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Epileptic Seizures by Melissa Rodgers

By at November 29, 2012 | 7:36 pm | Print

The topic I chose to research and write about is epilepsy because I have recently raised my brow to the fact that when an individual has a seizure that does not mean that they are automatically diagnosed with the condition epilepsy. In fact, as defined, epilepsy basically is a brain disorder in which a person has recurring seizures. A seizure is a disturbance in the brain’s electrical activity causing the individual to change their behavior and/or attention; an example may include when an individual stops what they are doing to stare off into space.

The test performed most often to diagnose epilepsy is an EEG or electroencephalogram, which tests for brain’s electrical activity. Individuals with epilepsy constantly have an abnormal electrical activity in their brain, even when they aren’t having a seizure. There are several other ways to diagnose epilepsy including; blood tests, brain scans(CT, PET, & MRI), medical history, behavioral tests which all aid in diagnosis and may give doctors help in identifying the type of epilepsy to effectively treat the patient.

Typically, a person who is diagnosed with epilepsy has their first seizure between ages 5 and 20 years of age. There are many types of epilepsy and when a doctor makes a diagnosis is usually one of the following: Focal, generalized, cryptogenic, partial, idiopathic, or cryptogenic. Each of these types of epilepsy has its own characteristics relating to its own symptoms, treatments, and they all are caused or triggered by something different. There are causes ranging from unknown to genetic factors that have predetermined the individual to have epilepsy. In 2/3’s of epilepsy cases reported, doctors were unable to determine what caused it and those individuals may never know why they have seizures.  Symptoms of epilepsy vary among individuals and may last from a few seconds to as long as a few minutes.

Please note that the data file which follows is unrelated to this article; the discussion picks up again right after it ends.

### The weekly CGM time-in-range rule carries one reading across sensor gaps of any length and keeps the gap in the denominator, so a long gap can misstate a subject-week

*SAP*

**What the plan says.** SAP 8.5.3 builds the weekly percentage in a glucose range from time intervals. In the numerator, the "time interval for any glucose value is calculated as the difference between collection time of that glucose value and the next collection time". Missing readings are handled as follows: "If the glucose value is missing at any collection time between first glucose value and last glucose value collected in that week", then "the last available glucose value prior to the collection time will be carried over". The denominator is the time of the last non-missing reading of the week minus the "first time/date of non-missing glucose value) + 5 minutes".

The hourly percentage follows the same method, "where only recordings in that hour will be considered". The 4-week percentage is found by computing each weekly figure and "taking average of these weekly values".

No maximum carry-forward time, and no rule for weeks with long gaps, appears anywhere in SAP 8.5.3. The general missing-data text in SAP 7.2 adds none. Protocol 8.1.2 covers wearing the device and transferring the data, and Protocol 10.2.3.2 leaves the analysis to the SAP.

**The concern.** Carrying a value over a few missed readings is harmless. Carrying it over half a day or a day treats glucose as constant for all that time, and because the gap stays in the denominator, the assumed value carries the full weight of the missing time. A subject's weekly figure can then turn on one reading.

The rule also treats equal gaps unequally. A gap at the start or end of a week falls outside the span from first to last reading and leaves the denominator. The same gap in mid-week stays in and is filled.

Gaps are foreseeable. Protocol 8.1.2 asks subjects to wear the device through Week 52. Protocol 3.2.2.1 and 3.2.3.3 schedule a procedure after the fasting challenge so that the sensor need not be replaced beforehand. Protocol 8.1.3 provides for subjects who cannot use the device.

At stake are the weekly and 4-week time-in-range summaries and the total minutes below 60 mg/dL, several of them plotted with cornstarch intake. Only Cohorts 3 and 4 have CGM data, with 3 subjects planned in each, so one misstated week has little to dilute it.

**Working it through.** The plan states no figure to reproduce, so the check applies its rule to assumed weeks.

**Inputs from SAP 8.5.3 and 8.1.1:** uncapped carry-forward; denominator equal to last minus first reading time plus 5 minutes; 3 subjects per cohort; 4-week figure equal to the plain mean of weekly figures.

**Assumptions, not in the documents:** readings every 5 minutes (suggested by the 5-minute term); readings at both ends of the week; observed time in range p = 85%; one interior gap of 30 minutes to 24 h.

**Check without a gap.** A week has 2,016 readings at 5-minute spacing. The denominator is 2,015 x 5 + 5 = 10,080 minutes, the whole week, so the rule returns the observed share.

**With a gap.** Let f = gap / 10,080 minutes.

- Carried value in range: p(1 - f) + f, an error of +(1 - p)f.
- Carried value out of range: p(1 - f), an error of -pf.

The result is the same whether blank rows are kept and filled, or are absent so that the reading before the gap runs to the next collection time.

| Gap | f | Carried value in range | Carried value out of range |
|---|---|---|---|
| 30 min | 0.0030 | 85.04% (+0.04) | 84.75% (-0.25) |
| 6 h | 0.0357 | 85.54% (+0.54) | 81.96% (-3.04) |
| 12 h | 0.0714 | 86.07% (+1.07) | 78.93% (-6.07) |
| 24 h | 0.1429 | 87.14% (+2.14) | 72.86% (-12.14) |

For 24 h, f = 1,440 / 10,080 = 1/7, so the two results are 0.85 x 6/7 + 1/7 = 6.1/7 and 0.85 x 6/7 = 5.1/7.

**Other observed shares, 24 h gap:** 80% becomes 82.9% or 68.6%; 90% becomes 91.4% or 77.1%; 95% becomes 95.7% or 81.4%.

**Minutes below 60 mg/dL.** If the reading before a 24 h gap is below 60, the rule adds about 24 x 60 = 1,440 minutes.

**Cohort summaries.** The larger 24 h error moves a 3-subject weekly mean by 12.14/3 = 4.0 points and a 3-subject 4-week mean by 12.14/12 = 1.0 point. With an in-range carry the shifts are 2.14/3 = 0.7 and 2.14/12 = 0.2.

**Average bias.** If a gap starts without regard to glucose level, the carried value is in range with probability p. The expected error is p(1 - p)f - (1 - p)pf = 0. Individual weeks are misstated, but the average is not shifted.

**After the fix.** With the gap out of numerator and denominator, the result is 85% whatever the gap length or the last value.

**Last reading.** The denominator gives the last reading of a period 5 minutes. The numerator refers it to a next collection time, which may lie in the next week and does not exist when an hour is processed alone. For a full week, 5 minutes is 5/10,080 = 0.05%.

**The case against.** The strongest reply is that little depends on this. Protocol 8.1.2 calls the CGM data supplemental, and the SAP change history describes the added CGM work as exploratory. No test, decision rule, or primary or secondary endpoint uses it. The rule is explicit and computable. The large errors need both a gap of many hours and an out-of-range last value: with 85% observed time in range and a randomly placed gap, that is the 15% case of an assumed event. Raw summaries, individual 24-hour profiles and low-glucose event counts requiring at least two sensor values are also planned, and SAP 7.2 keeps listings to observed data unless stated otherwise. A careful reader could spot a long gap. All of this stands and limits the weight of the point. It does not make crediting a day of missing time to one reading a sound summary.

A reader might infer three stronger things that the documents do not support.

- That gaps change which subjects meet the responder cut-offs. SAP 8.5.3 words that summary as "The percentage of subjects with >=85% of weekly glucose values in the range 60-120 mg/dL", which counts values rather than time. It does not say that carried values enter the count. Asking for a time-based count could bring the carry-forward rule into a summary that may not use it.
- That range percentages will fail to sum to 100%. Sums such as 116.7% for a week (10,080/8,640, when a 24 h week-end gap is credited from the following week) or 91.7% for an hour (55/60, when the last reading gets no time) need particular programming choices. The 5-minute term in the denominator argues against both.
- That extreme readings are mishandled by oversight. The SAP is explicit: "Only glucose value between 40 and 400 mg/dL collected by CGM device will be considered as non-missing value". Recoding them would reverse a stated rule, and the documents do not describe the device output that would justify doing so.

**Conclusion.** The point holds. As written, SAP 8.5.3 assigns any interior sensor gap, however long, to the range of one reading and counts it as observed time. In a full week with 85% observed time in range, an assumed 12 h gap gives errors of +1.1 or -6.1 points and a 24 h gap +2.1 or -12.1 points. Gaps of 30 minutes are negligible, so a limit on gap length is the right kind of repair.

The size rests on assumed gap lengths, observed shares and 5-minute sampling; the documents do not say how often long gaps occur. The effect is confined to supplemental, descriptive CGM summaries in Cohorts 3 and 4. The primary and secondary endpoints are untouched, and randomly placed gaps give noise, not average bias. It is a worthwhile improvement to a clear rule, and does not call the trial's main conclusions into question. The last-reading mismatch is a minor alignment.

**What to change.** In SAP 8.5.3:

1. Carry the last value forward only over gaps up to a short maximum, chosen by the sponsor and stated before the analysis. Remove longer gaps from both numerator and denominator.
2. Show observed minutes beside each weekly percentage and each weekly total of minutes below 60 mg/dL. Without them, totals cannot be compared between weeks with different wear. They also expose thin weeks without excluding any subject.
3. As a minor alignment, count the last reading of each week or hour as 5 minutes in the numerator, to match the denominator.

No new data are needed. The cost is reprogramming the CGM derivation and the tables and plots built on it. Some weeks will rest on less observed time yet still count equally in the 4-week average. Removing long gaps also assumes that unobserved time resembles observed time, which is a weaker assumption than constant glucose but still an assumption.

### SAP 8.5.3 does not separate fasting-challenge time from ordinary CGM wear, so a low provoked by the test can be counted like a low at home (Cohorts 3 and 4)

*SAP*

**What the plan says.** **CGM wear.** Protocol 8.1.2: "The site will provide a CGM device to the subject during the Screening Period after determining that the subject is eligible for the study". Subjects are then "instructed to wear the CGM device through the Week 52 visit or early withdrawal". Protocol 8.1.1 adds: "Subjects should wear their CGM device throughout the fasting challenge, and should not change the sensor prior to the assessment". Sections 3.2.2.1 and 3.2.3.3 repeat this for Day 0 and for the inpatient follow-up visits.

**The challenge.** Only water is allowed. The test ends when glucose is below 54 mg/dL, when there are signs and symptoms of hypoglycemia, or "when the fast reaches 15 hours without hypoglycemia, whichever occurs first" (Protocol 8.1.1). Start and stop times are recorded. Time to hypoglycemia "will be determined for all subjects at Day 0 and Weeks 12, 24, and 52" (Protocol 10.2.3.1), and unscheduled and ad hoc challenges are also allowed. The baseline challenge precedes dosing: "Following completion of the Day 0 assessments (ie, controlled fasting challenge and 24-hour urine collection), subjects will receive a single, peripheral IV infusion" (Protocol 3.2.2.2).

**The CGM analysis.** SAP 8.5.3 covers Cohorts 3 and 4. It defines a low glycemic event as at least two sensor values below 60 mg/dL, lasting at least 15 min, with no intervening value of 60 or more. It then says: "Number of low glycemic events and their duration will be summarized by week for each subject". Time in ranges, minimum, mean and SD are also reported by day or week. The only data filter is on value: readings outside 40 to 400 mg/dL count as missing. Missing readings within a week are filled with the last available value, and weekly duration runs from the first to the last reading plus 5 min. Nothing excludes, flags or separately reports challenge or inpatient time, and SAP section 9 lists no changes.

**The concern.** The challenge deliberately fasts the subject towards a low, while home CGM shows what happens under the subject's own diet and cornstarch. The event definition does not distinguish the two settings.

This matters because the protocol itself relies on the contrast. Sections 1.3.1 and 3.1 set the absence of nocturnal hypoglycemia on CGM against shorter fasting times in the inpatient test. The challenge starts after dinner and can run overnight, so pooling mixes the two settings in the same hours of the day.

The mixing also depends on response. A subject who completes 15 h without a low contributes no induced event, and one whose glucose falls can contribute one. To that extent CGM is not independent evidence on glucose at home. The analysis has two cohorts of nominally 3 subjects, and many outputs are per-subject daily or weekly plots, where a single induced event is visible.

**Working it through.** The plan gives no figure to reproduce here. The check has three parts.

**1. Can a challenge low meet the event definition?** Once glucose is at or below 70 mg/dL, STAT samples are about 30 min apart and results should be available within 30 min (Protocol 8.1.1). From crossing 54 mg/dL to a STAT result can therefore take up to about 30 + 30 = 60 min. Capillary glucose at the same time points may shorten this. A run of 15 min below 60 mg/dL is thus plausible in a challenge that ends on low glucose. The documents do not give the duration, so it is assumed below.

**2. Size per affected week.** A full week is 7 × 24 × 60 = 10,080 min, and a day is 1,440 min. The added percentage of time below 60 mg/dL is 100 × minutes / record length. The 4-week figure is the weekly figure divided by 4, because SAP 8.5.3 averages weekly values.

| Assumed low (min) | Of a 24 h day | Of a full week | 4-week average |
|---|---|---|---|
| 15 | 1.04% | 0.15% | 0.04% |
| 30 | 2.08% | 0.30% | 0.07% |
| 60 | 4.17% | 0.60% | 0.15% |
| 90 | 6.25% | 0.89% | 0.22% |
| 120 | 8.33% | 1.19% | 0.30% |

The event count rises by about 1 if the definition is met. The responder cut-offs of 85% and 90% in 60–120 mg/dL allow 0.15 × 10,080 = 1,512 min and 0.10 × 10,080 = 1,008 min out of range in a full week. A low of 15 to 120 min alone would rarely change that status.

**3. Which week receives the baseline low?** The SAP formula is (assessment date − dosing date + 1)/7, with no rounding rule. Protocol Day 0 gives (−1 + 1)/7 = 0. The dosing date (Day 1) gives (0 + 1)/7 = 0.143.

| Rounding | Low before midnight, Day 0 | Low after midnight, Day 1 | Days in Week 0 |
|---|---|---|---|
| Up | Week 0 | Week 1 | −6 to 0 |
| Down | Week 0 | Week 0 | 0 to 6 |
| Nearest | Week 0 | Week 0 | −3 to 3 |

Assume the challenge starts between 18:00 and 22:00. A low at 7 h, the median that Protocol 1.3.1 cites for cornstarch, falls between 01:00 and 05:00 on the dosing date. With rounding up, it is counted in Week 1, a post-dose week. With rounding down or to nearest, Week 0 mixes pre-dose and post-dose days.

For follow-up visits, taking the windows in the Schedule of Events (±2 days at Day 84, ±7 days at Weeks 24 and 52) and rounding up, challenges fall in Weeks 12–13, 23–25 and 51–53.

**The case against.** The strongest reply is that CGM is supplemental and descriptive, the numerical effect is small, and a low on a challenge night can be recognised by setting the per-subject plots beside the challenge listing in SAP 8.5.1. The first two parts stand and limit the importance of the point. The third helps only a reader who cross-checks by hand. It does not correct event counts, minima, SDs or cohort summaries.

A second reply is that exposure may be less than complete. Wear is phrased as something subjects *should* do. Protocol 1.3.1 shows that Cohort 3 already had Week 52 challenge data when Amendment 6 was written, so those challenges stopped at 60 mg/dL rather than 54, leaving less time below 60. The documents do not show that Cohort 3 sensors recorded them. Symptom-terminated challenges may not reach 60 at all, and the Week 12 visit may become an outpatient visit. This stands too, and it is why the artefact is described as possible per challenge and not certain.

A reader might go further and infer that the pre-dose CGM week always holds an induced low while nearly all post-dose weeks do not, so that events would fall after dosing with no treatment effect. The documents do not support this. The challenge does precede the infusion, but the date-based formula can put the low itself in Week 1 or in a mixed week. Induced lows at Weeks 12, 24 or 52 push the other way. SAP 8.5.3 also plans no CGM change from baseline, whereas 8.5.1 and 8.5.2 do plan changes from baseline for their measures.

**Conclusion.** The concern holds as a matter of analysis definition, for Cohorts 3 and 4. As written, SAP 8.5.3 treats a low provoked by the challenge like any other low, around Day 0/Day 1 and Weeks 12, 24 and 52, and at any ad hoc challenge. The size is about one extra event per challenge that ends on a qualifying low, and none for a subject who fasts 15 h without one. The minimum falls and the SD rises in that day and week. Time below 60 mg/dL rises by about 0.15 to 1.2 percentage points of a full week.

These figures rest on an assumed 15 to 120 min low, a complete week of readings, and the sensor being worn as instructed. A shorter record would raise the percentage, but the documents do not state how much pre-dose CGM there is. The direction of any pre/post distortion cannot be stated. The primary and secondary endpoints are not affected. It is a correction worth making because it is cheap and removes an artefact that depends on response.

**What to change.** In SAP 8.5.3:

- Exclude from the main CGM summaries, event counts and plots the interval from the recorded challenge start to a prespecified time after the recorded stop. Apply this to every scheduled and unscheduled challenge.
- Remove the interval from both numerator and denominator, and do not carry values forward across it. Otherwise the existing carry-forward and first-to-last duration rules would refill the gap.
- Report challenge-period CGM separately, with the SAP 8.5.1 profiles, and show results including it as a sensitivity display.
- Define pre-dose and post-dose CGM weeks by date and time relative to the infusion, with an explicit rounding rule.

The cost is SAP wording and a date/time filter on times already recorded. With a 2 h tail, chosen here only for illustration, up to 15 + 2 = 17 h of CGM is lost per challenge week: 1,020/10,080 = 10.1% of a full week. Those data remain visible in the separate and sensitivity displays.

An individual may be able to tell when they are getting ready to have a seizure and experience what is known as an aura. An aura basically a change in vision, hearing, taste, smell; light may be brighter, or there may be a funny taste or smell out of nowhere, basically something different is going on and something is about to happen. When this occurs a person may be able to brace themselves or find a safe place out of harm’s way to avoid an injury that may take place because of convulsions, which are uncontrollable movements of the body.

There are several factors that can trigger a seizure including but not limited to; drugs, alcohol, stress, brain injury, insomnia, or drugs that get in the way of prescribed seizure medication. Treatment varies from one individual to another ranging from medication to surgery. Medications that are used to treat epilepsy often have side effects and when doses are missed the individual puts themselves at a great risk of having a seizure. Having surgery that entails the brain is very risky and could result in possible death.

Epilepsy is a very unpredictable and sometimes condition to effectively treat and monitor. There seems that there is a lot of research that can still be done on this disorder.  A seizure can occur once in an individual’s life and that will be that, but there are individuals having seizures all of the time. Epilepsy may be diagnosed and there may be no reason why this happens. It is an area that needs much focus to provide preventative diagnosis and treatment.

www.ncbi.nlm.nih.gov

www.webmd.com/epilepsy/default.htm

www.cdc.gov/epilepsy/

www.mayoclinic.com/health/epilepsy/DS00342

 

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  1. […] Epilepsy is a disease that most people know of, but do not truly understand. Though Epilepsy is an extremely common disease, to which there are 6 different types of, it is one of the most deadly. Pope Pius IX, recording artist Neil Young, Roman Emperor; Julius Caesar and the American author Truman Capote are just a few notable names who are afflicted by this neurological illness. The most common effect of Epilepsy is the arrival of seizures; which can or cannot be linked with a source of a stimulant. […]


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